The impact of virtual meetings on your health

One of the identifying elements of the pandemic is the conduct of work directly from home and virtual meetings through online platforms, a mode that many companies still embrace.
Virtual meeting platforms has undoubtedly brought many benefits, such as facilitating conversations and allowing companies to maintain operations, but also less positive consequences, such as reducing the amount of time spent on physical activity.
Numerous studies have shown that keeping active on a daily basis is crucial to decreasing the risk of cardiovascular disease. For this reason, it's important to find the right balance between time dedicated to work through the use of virtual platforms and time dedicated to physical activity.

To succeed in this goal, you can follow some tips to maintain an active lifestyle despite virtual meetings, such as:

  • reducing the number of virtual meetings to decrease non-verbal overload
  • always keeping 10-15 minutes between them and use this time to do some exercise
  • turning off the webcam and doing walking and stretching in the room every 25-30 minutes during a meeting.

Alicia T. Bryan, Ph.D., FACSM - Raymond Jones, Ph.D.

As communities begin to reopen, companies are identifying the elements of the pandemic culture that have proven beneficial and worth implementing in a more permanent capacity. Among the items identified is the retention of a virtual component for meetings and events and continued work-from-home options. Maintaining virtual offerings (e.g., video conferencing, web conferencing, online meetings, webcasts, web meetings, webinars) has benefits. However, at what costs are these benefits to an individual's health?

Corporations have utilized virtual meeting platforms as a vehicle for facilitating conversations for a long time. The recent surge in utilizing meeting platforms among the general population has allowed businesses of various sizes to maintain operations, students to remain educated, and family and friends to retain connectivity during social distancing and isolation periods. While the growing popularity of the virtual platforms was beneficial, individuals should consider the established consequences of excessive screen time and long periods of sitting on physical and mental health, especially as we transition into a post-pandemic lifestyle.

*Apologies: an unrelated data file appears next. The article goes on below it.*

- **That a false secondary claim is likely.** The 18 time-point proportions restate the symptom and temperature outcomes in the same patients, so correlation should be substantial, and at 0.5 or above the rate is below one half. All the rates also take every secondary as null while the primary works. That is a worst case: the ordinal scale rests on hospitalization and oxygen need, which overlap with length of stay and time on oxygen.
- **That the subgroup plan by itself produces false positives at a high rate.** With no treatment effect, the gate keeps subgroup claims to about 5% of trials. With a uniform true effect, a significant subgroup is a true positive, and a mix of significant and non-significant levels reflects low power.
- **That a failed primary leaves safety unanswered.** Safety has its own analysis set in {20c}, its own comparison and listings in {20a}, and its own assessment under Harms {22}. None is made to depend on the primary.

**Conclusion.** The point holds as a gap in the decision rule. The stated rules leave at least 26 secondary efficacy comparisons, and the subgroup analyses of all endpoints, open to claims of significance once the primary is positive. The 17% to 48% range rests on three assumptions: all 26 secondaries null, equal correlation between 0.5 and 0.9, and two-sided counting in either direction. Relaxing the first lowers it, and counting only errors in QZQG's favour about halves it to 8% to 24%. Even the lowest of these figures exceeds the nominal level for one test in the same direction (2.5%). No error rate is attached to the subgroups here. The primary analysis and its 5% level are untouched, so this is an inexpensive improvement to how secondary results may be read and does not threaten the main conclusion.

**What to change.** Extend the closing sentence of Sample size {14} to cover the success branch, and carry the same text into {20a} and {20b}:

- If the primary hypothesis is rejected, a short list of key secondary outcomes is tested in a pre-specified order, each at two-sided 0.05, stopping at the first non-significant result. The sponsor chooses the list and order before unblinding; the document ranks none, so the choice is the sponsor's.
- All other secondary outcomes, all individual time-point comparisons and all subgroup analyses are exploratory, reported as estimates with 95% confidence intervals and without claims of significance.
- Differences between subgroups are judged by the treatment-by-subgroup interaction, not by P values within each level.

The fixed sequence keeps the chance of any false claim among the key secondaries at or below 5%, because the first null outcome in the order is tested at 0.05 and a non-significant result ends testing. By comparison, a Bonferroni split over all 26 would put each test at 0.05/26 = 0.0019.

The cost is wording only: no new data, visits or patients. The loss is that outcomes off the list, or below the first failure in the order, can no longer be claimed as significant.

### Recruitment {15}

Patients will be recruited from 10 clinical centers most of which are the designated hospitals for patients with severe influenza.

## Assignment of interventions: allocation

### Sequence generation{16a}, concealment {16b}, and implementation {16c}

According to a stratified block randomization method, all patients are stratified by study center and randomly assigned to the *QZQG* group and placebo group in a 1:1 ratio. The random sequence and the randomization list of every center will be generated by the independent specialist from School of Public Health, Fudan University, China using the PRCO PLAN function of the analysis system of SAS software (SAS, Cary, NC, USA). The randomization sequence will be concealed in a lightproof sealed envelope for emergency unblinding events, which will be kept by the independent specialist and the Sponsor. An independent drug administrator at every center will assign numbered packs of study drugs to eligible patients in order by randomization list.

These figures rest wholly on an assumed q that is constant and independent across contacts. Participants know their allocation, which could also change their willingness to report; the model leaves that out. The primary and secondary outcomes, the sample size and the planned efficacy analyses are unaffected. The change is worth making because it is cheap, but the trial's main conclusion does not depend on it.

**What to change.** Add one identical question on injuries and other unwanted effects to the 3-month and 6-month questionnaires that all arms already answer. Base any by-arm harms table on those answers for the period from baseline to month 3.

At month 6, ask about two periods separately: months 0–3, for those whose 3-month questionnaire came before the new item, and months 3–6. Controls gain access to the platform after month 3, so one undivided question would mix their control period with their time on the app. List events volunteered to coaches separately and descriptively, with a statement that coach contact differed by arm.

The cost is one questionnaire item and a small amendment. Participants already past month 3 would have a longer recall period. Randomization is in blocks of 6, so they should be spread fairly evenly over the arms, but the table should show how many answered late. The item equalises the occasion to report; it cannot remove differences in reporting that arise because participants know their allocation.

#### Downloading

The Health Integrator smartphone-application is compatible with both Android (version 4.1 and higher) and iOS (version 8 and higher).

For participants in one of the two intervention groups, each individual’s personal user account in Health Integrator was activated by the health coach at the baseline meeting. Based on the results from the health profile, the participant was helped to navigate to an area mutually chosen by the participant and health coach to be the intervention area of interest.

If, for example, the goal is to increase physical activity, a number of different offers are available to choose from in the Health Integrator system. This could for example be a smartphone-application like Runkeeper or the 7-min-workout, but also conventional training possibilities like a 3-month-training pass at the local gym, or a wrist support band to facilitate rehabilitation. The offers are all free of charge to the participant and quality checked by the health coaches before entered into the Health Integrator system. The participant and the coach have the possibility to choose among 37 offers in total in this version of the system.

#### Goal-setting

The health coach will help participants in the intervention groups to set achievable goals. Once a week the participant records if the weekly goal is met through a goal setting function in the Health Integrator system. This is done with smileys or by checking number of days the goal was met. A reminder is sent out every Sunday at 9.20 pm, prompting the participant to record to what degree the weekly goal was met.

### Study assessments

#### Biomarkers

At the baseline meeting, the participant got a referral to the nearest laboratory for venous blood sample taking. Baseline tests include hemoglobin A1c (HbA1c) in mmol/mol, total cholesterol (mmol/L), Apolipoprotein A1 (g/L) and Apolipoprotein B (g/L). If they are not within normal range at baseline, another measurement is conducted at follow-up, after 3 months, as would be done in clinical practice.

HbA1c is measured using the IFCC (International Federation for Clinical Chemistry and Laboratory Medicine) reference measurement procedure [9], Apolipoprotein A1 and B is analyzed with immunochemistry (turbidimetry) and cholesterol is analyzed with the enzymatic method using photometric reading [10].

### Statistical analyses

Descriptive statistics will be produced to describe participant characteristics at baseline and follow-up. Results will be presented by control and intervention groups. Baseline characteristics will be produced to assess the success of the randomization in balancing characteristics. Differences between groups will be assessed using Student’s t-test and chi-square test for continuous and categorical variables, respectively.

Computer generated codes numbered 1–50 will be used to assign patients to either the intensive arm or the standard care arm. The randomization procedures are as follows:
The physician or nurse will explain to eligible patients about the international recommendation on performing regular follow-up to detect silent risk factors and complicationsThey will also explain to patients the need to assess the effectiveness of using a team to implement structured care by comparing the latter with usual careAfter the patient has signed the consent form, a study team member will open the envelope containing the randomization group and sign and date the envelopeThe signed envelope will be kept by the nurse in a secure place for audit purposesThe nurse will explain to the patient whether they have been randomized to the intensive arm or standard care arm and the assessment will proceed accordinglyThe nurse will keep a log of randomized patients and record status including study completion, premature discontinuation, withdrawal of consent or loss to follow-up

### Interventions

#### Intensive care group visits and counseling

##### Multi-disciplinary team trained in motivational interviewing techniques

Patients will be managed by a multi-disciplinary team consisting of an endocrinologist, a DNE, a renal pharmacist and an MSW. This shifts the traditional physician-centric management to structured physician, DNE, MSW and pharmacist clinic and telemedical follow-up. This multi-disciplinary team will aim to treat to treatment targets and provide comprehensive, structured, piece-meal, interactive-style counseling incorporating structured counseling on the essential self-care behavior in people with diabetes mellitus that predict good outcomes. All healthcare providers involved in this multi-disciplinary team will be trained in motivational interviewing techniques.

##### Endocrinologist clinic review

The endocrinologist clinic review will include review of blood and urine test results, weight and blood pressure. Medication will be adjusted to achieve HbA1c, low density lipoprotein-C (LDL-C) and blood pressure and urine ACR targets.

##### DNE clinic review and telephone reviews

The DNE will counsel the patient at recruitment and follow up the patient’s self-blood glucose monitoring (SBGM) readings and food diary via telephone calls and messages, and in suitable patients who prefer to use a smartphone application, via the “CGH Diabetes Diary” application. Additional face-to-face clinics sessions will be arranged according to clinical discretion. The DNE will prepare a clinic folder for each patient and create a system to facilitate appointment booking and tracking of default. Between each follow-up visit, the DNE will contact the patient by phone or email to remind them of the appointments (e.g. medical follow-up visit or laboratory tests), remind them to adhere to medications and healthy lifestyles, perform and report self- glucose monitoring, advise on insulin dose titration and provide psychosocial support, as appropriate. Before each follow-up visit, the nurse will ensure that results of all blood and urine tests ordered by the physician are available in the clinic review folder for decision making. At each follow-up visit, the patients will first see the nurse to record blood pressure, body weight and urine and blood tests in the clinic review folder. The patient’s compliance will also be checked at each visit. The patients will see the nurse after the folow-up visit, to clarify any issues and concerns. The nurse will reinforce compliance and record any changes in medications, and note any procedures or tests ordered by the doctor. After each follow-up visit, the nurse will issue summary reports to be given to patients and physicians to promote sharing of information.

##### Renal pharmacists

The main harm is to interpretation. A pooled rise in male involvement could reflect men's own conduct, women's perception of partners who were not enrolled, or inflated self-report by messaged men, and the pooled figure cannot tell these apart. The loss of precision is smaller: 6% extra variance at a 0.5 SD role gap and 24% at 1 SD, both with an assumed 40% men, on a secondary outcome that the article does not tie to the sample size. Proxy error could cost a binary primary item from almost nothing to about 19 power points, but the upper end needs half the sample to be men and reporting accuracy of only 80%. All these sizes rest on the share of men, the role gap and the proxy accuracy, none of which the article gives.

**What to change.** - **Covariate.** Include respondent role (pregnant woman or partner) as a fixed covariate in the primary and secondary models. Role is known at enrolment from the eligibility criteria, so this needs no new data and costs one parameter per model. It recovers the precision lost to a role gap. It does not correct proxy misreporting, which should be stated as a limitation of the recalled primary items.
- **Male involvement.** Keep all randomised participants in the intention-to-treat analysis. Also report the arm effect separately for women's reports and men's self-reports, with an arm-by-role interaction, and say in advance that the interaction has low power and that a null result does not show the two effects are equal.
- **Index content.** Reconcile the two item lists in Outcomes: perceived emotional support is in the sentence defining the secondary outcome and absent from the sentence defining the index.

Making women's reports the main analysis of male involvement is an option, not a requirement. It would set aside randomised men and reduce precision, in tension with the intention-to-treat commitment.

The Health Cost of Being Virtual

The flexibility of being virtual has increased sedentary activity, screen time and, ultimately, decreased the amount of time spent engaged in physical activity. But the latter is crucial, as it reduces the risk of developing cardiovascular disease, type 2 diabetes, and several cancers.

Before the pandemic, researchers estimate that the average adult spent more than eight hours each day sitting. NordVPN, a virtual private network service provider, estimates the pandemic included up to three additional hours of sedentary time to an individual's workday. Researchers have observed significant global increases in sitting time. Physical inactivity has an estimated cost of 53.8 billion international dollars worldwide. Individuals that were active pre-covid seemed to be impacted the most by the abrupt societal changes. Participants reported higher adverse mental health with the experience of a significant reduction in physical activity and simultaneous increases in screen time.

The impact of the increase in virtual meetings on physical activity and health has yet to be determined. However, we know that the more active individuals are, the less they are at risk of developing cardiovascular diseases. In addition, it is well-established that physical activity preserves mental health. Suppose your company is deciding to retain virtual meetings post-covid. In that case, chances are you will need to be more intentional in limiting screen time and maintaining and enhancing physical activity participation.

Protect your Mental Health

Research published in the International Journal of Environmental Research and Public Health observed an average 32% decrease in physical activity levels among the self-disclosed, previously active (e.g., meeting U.S. physical activity guidelines). An observed increase in screen time and reduced physical activity levels for these participants resulted in a significant decline in mental health. When participants no longer met the minimal U.S. guidelines for physical activity, they reported higher levels of depression, loneliness, and stress. The rapidly increased use of virtual platforms among hundreds of million individuals globally resulted in a condition coined "Zoom Fatigue,"- a genericization term of the Zoom platform used to describe fatigue from extended hours on any virtual platform. Stanford University media psychologist Jeremy Bailenson theoretically presents non-verbal overload as a reason individuals may experience Zoom Fatigue.

Non-verbal overload contains the excess four critical elements: close distance eye gazing, cognitive load (e.g., constant dissemination and reception of nonverbal cues), constant self-evaluation (e.g., conscious of appearance), and reduced mobility. Bailenson states, "There are a number of studies showing that locomotion and other movements cause better performance in meetings. For example, people who are walking, even when it is indoors, come up with more creative ideas than people who are sitting (Oppezzo & Schwartz, 2014)."